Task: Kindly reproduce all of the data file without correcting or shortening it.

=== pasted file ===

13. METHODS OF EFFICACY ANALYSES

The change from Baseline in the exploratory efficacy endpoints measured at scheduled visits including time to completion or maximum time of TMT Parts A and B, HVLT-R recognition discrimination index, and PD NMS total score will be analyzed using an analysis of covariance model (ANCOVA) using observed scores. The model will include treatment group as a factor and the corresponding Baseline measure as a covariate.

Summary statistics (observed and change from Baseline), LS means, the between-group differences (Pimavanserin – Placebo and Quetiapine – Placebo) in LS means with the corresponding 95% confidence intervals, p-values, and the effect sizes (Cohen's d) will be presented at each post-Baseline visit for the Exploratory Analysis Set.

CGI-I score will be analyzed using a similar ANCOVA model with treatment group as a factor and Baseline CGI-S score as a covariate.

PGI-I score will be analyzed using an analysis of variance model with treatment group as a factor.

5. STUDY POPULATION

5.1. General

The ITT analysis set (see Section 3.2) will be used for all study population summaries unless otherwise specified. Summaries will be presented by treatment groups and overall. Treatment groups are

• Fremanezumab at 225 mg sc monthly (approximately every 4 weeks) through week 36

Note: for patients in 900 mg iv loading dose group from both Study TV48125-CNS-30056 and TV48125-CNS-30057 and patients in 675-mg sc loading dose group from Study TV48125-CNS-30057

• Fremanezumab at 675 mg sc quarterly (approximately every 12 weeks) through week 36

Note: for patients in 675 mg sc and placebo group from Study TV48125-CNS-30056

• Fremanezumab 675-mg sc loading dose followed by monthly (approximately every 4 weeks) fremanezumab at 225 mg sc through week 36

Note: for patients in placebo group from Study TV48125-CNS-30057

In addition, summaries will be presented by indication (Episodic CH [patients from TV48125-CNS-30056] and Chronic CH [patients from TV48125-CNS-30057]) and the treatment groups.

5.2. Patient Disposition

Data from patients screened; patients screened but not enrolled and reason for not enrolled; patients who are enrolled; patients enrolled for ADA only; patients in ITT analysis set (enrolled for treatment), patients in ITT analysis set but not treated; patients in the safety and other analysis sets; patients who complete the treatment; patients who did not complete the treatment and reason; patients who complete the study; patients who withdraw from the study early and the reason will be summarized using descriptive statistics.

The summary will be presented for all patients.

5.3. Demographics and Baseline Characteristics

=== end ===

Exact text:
13. METHODS OF EFFICACY ANALYSES

The change from Baseline in the exploratory efficacy endpoints measured at scheduled visits including time to completion or maximum time of TMT Parts A and B, HVLT-R recognition discrimination index, and PD NMS total score will be analyzed using an analysis of covariance model (ANCOVA) using observed scores. The model will include treatment group as a factor and the corresponding Baseline measure as a covariate.

Summary statistics (observed and change from Baseline), LS means, the between-group differences (Pimavanserin – Placebo and Quetiapine – Placebo) in LS means with the corresponding 95% confidence intervals, p-values, and the effect sizes (Cohen's d) will be presented at each post-Baseline visit for the Exploratory Analysis Set.

CGI-I score will be analyzed using a similar ANCOVA model with treatment group as a factor and Baseline CGI-S score as a covariate.

PGI-I score will be analyzed using an analysis of variance model with treatment group as a factor.

5. STUDY POPULATION

5.1. General

The ITT analysis set (see Section 3.2) will be used for all study population summaries unless otherwise specified. Summaries will be presented by treatment groups and overall. Treatment groups are

• Fremanezumab at 225 mg sc monthly (approximately every 4 weeks) through week 36

Note: for patients in 900 mg iv loading dose group from both Study TV48125-CNS-30056 and TV48125-CNS-30057 and patients in 675-mg sc loading dose group from Study TV48125-CNS-30057

• Fremanezumab at 675 mg sc quarterly (approximately every 12 weeks) through week 36

Note: for patients in 675 mg sc and placebo group from Study TV48125-CNS-30056

• Fremanezumab 675-mg sc loading dose followed by monthly (approximately every 4 weeks) fremanezumab at 225 mg sc through week 36

Note: for patients in placebo group from Study TV48125-CNS-30057

In addition, summaries will be presented by indication (Episodic CH [patients from TV48125-CNS-30056] and Chronic CH [patients from TV48125-CNS-30057]) and the treatment groups.

5.2. Patient Disposition

Data from patients screened; patients screened but not enrolled and reason for not enrolled; patients who are enrolled; patients enrolled for ADA only; patients in ITT analysis set (enrolled for treatment), patients in ITT analysis set but not treated; patients in the safety and other analysis sets; patients who complete the treatment; patients who did not complete the treatment and reason; patients who complete the study; patients who withdraw from the study early and the reason will be summarized using descriptive statistics.

The summary will be presented for all patients.

5.3. Demographics and Baseline Characteristics